Local media are returning to Iraq. Satellite dishes are legal and selling well and more newspapers are publishing. Radio stations provide regular service and U.S. psychological warfare efforts continue in the form of dispassionate news. This is rarely seen in the Middle East, but is having an impact, if only because of its novelty. Iraqis can't help but notice that more Iraqis are running things in Iraq, and without the heavy-handedness and corruption so typical of the previous Iraqi government. Calls to reinstate Saddam's government resonate with few Iraqis, even some of those who grew rich off Saddam's favors. Reporters from European and Arab media are having to work harder to find bad news, which is leading to more implausible stories.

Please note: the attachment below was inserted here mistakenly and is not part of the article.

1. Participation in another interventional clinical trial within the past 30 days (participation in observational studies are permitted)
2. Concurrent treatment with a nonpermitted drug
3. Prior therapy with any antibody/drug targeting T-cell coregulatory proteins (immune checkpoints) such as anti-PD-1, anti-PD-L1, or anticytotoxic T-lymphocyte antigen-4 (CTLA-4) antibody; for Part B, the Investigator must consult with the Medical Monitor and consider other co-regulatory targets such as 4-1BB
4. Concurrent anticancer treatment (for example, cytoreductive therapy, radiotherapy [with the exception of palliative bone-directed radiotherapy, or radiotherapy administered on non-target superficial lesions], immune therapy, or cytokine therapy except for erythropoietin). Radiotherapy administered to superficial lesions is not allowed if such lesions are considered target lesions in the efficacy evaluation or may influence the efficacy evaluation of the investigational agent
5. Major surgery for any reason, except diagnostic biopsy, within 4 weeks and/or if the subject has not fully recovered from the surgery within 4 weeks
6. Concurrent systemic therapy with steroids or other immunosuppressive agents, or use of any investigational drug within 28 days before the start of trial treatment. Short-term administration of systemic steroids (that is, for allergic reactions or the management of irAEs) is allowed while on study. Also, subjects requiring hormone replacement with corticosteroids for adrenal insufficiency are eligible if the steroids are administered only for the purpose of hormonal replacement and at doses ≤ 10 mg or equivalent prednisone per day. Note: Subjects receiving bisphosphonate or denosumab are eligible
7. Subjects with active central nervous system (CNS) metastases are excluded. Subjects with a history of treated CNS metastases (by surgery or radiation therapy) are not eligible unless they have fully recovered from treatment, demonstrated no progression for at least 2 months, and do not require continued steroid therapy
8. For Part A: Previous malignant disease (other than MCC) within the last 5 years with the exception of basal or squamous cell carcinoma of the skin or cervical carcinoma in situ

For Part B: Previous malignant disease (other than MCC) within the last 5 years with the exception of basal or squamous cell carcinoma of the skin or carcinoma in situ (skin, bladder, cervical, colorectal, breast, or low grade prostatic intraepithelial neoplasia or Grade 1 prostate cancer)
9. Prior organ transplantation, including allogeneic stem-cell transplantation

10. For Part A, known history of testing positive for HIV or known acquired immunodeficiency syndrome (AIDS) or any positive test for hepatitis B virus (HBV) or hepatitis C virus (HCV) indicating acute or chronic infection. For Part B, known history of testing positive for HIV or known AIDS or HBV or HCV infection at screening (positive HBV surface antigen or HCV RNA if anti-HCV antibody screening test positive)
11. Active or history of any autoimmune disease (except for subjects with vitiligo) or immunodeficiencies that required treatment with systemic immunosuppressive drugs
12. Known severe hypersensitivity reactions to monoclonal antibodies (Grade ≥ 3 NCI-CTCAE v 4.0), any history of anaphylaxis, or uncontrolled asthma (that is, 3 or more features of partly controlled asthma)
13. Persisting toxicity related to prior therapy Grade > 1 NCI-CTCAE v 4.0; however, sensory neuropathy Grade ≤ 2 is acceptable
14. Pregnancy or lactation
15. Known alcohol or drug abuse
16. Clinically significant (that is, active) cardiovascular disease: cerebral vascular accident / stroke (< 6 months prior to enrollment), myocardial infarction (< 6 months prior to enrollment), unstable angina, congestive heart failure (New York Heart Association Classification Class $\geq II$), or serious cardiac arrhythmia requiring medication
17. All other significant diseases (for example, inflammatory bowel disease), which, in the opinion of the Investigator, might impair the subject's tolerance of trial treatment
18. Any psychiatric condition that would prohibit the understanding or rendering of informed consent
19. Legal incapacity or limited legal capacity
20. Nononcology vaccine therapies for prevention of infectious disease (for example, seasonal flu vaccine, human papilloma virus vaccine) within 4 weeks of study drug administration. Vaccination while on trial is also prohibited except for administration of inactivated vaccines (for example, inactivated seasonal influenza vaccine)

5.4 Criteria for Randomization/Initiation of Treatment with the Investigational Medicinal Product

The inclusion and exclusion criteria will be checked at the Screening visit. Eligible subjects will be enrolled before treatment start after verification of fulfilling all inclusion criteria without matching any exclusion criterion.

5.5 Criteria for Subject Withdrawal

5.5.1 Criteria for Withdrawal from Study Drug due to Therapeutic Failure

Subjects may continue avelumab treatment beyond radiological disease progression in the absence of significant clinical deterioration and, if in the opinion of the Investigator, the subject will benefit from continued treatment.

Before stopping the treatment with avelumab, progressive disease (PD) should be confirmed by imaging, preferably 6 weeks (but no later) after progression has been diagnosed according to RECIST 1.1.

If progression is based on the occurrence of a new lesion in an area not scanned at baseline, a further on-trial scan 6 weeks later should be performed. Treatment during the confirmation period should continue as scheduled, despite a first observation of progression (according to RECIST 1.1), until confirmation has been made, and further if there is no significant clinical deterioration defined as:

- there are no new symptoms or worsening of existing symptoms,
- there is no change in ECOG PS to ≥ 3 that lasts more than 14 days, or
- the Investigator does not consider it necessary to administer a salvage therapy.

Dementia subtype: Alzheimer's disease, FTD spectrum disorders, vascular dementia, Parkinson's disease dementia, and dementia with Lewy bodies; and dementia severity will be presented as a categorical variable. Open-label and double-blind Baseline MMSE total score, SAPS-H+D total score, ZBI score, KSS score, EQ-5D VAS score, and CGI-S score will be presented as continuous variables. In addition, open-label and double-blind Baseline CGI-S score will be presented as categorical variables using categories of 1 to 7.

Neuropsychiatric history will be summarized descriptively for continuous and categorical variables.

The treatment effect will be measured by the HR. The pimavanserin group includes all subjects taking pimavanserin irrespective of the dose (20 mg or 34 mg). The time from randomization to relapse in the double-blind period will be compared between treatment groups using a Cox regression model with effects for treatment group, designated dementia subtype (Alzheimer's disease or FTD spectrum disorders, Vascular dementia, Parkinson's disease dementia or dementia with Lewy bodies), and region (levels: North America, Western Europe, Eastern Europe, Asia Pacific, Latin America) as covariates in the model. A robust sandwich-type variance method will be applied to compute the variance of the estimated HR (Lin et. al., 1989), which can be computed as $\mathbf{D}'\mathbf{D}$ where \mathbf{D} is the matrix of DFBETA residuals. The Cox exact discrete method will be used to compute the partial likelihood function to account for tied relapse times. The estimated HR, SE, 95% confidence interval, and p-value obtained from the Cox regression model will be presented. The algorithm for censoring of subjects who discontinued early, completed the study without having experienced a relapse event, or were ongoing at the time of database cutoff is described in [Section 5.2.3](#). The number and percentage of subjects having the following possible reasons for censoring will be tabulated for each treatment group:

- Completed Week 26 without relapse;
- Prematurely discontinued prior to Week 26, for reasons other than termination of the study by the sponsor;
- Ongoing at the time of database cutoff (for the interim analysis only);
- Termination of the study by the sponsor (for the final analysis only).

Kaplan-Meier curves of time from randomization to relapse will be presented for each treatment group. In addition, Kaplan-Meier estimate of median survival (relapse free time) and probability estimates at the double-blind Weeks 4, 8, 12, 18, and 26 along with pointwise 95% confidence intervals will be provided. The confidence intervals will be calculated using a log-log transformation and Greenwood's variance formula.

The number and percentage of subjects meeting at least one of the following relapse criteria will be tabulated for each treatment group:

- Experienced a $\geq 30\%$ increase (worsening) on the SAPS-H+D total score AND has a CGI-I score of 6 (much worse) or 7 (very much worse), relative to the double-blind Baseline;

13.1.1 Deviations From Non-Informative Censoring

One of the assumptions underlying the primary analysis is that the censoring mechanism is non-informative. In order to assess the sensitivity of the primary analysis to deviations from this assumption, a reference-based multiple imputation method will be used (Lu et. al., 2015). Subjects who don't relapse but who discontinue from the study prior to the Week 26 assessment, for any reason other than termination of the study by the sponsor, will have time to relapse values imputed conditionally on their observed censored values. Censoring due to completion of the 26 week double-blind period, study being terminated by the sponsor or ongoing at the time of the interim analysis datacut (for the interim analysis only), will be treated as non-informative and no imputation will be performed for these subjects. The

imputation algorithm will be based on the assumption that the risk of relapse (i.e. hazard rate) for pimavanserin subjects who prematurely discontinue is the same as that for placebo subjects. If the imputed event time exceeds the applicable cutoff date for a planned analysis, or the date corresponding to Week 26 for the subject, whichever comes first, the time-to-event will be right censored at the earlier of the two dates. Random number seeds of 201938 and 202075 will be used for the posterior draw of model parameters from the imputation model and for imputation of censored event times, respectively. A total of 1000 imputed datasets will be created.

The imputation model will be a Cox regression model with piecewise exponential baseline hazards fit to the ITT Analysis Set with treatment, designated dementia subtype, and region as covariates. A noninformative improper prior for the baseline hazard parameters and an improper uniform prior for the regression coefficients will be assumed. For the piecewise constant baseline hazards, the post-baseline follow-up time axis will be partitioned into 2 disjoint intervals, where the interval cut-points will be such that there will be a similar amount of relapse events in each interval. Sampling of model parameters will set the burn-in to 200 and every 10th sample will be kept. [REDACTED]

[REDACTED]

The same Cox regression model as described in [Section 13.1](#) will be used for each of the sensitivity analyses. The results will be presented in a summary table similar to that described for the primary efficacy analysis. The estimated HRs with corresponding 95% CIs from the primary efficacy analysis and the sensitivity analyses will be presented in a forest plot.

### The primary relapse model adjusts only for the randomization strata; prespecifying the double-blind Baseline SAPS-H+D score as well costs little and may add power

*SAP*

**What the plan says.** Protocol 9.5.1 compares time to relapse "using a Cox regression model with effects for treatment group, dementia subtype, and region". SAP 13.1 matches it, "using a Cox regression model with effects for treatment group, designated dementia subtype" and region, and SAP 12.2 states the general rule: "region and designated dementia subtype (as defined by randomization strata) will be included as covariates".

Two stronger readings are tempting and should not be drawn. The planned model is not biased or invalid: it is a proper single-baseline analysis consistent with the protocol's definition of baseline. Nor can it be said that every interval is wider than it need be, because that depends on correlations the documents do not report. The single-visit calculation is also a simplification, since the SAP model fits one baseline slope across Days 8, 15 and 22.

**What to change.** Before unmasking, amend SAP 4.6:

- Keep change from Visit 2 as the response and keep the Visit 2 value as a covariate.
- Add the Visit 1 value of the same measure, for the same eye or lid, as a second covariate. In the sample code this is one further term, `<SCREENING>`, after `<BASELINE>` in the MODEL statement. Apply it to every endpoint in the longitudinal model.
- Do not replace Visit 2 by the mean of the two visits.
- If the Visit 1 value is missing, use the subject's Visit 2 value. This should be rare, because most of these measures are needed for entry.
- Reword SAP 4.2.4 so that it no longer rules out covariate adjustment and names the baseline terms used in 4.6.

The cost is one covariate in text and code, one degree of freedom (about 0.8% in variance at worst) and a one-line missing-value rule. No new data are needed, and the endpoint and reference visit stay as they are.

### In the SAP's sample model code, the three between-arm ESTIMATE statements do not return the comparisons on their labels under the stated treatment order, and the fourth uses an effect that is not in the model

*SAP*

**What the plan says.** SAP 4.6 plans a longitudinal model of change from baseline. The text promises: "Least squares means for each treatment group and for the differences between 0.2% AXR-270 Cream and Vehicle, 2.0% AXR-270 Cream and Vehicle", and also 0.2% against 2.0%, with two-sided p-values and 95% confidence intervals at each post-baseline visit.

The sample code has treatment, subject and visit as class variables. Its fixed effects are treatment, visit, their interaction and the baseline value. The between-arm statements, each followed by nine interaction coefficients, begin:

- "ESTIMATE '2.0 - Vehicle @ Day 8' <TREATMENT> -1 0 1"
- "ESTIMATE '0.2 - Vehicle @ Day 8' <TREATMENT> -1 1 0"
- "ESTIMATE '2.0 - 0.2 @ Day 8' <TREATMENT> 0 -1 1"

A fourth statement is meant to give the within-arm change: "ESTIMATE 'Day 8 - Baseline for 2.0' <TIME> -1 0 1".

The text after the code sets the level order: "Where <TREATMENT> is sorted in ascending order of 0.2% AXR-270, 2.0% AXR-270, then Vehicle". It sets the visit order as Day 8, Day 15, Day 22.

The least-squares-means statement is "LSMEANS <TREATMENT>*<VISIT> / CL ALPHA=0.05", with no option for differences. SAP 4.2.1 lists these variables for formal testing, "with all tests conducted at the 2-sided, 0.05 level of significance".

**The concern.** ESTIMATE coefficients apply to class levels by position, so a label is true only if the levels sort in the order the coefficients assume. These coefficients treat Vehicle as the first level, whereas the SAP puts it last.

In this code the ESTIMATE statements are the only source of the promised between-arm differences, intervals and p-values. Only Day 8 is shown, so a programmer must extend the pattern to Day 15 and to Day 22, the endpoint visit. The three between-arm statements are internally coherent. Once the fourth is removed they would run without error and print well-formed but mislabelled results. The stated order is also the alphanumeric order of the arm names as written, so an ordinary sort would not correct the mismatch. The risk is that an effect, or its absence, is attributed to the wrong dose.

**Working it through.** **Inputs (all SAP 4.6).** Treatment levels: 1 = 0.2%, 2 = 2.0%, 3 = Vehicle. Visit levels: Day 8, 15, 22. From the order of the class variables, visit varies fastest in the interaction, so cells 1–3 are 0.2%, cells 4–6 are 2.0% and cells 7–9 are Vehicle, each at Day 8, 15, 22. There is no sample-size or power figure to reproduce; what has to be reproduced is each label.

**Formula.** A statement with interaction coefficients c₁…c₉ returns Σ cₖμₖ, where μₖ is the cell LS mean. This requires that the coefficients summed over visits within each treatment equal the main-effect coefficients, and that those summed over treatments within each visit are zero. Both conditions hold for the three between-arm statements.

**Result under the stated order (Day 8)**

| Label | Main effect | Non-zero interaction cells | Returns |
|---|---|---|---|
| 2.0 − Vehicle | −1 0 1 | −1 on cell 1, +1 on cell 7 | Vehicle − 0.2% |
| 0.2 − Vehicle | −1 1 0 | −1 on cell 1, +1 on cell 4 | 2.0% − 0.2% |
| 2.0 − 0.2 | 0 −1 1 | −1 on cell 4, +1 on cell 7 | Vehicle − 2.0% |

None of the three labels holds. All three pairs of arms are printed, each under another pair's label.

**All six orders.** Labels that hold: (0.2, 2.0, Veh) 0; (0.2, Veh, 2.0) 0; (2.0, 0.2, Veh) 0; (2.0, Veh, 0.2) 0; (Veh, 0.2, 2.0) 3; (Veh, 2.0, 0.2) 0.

An increasing number of accurate tips are sending US troops off on raids that are grabbing a larger number of senior Baath Party activists. Even in the Sunni Arab areas, enough people are upset with the violence and destruction of the Iraqi resistance, to pass on information to the Americans. Discreet cash rewards are also paid for useful information, which encourages tips. A sign that this is working is seen in Baath Party attacks on Iraqis suspected of being informers. These attacks seem to cause more informers to step forward.
The number of attacks on American troops has declined in the last week. American commanders are under a lot of pressure from Washington to reduce the American death toll in Iraq.